These are the pieces, and though I originally thought it might work with just two of them, my roommate pointed out to me that I needed the third piece. So basically, I wanted to figure out a way to get several extra turns to be able to close out a game. There are several options in red to do so, but they either require combat damage done to a player, exertion, or other mechanics that will complicate things. It seems that there are three variants to Final Fortune, in that red has three different spells that cost RR and will provide you with an extra turn, but then you will lose the game. Clearly, we don’t want the extra turns unless we can win, but that’s a pretty big gamble and I want more than one extra turn. Enter Isochron Scepter. It’s an artifact that can imprint Final Fortune onto it, effectively allowing you to cast that spell each turn for 2 colorless mana. This means on each of those extra turns I can tap it again and again allowing for infinite turns. However, the end step will kill me on the second turn. Enter Sundial of the Infinite. With it, I can spend 1 colorless mana to end the turn, and if done before the end step, I can wipe the losing condition from the stack. So, with this in mind, I need all 3 pieces for infinite turns, but I can use just Final Fortune and the sundial for two turns in succession without losing. As such, I figured I should get some tutors in the deck as well to try and fish out this win-con (not easy to do with Red!)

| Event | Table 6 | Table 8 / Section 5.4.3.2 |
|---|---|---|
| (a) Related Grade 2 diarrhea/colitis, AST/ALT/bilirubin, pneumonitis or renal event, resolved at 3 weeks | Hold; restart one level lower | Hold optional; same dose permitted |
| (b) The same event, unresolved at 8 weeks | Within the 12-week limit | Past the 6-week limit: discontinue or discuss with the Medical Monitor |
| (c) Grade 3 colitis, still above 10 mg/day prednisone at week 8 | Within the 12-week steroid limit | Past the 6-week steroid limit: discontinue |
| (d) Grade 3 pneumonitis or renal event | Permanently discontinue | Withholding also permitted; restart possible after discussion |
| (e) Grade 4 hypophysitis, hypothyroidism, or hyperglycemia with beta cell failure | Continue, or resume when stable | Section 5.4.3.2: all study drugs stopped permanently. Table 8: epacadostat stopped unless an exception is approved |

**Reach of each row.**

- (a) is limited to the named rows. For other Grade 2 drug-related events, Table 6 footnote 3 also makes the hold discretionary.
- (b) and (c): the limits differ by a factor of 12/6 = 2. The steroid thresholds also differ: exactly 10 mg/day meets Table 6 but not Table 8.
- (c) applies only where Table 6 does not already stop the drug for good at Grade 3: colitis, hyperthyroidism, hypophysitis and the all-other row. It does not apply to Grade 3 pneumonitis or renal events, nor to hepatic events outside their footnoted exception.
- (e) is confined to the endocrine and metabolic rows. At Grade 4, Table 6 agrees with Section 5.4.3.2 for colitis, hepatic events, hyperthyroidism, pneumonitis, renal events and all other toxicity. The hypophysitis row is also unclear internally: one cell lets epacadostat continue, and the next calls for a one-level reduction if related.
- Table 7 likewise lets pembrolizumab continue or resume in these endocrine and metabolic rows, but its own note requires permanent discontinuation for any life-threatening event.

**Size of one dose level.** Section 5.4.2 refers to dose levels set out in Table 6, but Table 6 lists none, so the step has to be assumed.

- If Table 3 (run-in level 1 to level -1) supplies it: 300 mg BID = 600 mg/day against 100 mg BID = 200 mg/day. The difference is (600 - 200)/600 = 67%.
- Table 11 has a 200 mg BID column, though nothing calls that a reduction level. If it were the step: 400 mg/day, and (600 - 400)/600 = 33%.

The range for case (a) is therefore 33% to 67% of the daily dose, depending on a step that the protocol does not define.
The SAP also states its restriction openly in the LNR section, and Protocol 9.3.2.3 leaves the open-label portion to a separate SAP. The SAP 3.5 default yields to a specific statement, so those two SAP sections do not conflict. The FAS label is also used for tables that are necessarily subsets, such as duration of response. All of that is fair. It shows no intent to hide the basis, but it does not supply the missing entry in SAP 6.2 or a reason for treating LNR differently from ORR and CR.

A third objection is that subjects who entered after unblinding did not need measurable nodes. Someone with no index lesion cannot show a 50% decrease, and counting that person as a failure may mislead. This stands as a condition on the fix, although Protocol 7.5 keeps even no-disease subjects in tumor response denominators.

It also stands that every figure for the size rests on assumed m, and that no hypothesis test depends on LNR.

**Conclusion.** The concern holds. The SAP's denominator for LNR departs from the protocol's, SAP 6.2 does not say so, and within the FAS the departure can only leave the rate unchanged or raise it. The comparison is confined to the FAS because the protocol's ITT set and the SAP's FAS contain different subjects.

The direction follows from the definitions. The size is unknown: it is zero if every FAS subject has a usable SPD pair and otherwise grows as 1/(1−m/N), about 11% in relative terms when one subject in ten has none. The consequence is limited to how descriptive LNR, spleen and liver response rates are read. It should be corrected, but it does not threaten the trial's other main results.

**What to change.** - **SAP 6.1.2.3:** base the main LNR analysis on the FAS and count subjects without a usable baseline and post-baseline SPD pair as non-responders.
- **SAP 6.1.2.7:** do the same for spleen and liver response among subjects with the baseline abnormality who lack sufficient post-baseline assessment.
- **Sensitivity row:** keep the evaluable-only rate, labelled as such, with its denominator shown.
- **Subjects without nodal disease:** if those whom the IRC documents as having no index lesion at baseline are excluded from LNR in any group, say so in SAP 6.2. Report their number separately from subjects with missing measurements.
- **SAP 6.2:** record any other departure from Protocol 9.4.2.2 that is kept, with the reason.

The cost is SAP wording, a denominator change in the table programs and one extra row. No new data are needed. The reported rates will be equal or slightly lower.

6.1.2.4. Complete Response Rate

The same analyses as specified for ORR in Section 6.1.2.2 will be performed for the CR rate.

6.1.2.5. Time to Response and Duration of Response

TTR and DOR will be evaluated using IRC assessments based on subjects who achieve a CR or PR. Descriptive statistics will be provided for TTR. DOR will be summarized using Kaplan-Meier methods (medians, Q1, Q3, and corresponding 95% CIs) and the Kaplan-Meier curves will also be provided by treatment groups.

The main tutors here are Inventor’s Fair which can be sacrificed to tutor up an artifact, and Gamble, which can tutor up any card, but you have to discard one at random. I have several other draw spells and effects in the deck, so hopefully I’ll be able to pull out one or more of the pieces traditionally, and then tutor up the last bits. I also included cards like the Goblin Matron (tutor up one Gob) and Goblin Recruiter (tutor up as many gobs as I want) to help thin out the deck. Hopefully tutoring will be effective as will the card draw engine. At the end of the day I want to go-wide, but having a backup plan is essential.

That’s all for today’s edition. I’ll report back after this deck is built and tested. I can’t wait to swarm the battlefield with Gobbs!!

TWR: Taking Inspiration From Others

There are a few brews that I’ve been working on in my spare time, decks that I want to build but are a bit too expensive to grab outright, so I’ve made small investments here and there, and several of my decks are considered under construction. Hell, the decks I play with regularly see revisions too as new sets come out and more optimal or on-theme cards present themselves. But to this point the decks that I discuss in this column are those that I’ve already built, or those that I’m updating from a previous version. I intend to keep things that way, so behold, my latest project that has come to fruition.